There are indeed some good Samaritans in our generation today even though the world has been polluted by people with ugly characters.
The attribute of good Samaritans has shown in the lives of these family members residing Virginia, USA. This family have shocked the world after returning $1m (N390m) cash which they found on the road while taking an afternoon ride in Caroline County.
The cash was uncovered at last weekend when the Schantz family was just trying to get out of the coronavirus blues by taking a long drive.
A car in front of the Schantz family had reporedly swerved out of the way of what looked to be a big bag of trash, Maj. Scott Moser of the Caroline County Sheriff’s Department told CNN.
The Schantz family, however, didn’t have time to do the same according to the report.
“So they ran over the bag. Instead of leaving the trash in the road, they stopped, picked it up, threw it in the back of the truck,” Moser state.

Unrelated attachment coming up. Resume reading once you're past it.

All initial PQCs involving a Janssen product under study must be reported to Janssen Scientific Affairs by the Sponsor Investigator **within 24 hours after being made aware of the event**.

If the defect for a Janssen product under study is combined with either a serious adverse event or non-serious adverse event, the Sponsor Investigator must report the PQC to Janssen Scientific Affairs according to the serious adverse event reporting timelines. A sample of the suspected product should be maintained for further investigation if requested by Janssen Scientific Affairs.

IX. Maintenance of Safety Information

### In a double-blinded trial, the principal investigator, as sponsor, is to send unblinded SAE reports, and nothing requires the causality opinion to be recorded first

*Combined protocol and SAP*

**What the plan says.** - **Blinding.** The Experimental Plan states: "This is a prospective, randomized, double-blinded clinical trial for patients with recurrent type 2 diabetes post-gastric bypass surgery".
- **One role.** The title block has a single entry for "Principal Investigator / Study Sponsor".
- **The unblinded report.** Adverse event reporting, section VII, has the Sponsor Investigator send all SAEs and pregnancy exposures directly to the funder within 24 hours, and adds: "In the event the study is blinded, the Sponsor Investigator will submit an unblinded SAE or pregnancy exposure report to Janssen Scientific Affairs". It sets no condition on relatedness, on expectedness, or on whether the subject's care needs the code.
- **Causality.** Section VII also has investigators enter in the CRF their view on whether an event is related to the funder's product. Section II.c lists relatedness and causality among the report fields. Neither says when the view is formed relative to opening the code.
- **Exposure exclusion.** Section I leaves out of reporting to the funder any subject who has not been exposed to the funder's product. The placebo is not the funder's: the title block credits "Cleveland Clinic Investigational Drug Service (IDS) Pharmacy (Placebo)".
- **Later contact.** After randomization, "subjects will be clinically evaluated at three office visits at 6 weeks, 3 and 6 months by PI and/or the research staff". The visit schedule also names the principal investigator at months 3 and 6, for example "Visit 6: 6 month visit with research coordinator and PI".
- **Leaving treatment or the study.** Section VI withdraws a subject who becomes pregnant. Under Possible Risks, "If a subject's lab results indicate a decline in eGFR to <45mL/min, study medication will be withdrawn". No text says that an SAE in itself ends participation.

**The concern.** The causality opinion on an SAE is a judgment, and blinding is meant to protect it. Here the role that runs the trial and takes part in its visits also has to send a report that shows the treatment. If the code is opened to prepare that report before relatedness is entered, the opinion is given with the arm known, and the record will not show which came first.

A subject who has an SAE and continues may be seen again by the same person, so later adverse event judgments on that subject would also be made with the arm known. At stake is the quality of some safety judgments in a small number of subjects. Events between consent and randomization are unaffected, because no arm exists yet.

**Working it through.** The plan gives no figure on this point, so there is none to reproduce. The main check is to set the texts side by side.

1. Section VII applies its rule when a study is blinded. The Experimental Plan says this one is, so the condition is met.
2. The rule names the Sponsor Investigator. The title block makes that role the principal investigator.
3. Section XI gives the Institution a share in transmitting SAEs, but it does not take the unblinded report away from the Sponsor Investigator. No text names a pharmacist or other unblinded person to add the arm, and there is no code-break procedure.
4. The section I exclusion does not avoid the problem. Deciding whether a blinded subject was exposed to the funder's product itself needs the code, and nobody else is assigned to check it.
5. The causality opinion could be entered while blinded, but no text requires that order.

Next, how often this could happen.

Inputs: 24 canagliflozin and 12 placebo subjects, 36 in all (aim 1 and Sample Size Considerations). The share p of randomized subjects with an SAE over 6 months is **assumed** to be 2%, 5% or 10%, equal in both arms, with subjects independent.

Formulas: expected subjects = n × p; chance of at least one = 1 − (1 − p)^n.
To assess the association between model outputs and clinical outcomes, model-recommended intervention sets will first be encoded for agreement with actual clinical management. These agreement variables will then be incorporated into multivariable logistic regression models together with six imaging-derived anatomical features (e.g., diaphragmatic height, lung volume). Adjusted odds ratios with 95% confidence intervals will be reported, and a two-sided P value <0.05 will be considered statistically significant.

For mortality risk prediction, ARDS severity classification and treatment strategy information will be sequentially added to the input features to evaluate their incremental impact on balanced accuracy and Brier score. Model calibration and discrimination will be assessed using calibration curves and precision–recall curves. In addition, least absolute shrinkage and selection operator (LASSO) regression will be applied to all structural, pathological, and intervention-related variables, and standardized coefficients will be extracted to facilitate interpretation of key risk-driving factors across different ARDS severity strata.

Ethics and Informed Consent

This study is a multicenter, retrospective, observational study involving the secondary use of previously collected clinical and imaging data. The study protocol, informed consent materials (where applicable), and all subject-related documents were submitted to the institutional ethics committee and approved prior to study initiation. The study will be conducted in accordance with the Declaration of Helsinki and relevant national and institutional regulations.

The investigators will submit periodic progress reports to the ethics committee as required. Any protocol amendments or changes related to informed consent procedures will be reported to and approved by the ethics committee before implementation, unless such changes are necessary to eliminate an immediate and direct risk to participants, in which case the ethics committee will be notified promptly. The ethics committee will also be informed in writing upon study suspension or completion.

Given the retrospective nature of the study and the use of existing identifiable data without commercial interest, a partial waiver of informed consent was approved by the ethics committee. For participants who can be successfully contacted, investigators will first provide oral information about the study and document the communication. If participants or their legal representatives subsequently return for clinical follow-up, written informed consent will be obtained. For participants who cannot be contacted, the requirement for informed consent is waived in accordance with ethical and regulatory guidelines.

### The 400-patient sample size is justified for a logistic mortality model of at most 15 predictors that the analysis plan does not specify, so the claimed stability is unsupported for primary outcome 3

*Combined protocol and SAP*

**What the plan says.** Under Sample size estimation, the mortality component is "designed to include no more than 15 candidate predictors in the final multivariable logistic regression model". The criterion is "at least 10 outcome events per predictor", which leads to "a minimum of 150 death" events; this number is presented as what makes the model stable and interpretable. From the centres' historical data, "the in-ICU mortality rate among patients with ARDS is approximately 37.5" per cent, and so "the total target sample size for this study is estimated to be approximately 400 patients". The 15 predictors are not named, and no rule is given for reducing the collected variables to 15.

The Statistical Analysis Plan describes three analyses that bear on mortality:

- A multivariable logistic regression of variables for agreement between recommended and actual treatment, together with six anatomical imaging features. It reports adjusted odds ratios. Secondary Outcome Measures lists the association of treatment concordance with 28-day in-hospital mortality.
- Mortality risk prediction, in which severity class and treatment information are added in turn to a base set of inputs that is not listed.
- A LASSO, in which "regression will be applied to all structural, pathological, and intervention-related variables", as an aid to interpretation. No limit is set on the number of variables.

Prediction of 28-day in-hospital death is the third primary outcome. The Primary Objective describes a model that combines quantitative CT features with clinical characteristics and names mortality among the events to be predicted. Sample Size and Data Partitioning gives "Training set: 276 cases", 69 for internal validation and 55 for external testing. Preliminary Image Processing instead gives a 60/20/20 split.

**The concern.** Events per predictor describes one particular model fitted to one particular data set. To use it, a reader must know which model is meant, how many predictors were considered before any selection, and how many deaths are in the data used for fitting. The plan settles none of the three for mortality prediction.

They saw another bag in the ditch close by and picked that one up too. After getting home later that evening, they were about to throw away the trash from both bags.
“When they did, it appeared to be mail. Then, they went on further investigation and it appeared to be cash money,” Moser disclosed.
The Schantz family went to church with one of the county’s sheriffs. He told the family to call the office.
“We went out there and determined it was, in fact, cash. It was in two bags and the total was close to $1 million,” Moser said.
Within the two larger bags were smaller ones, each containing some information on where the money should have been deposited.
“Inside of the bag, there were plastic baggies and they were addressed with something that said ‘cash vault’,” Emily Schantz told CNN affiliate WTVR.
The Sheriff’s department conducted its own investigation before turning it over the United States Postal Service, which is now looking into the matter.
“Who it actually belonged to, where it was going,” Moser said. “We haven’t released any of that.”
The USPS is now working to get the money back to its rightful owner.
“It’s really a credit to just the character and fiber of the family,” Moser said. “I’m sure it’d be difficult to make that decision. It’s almost $1 million in cash. But they did the right thing.”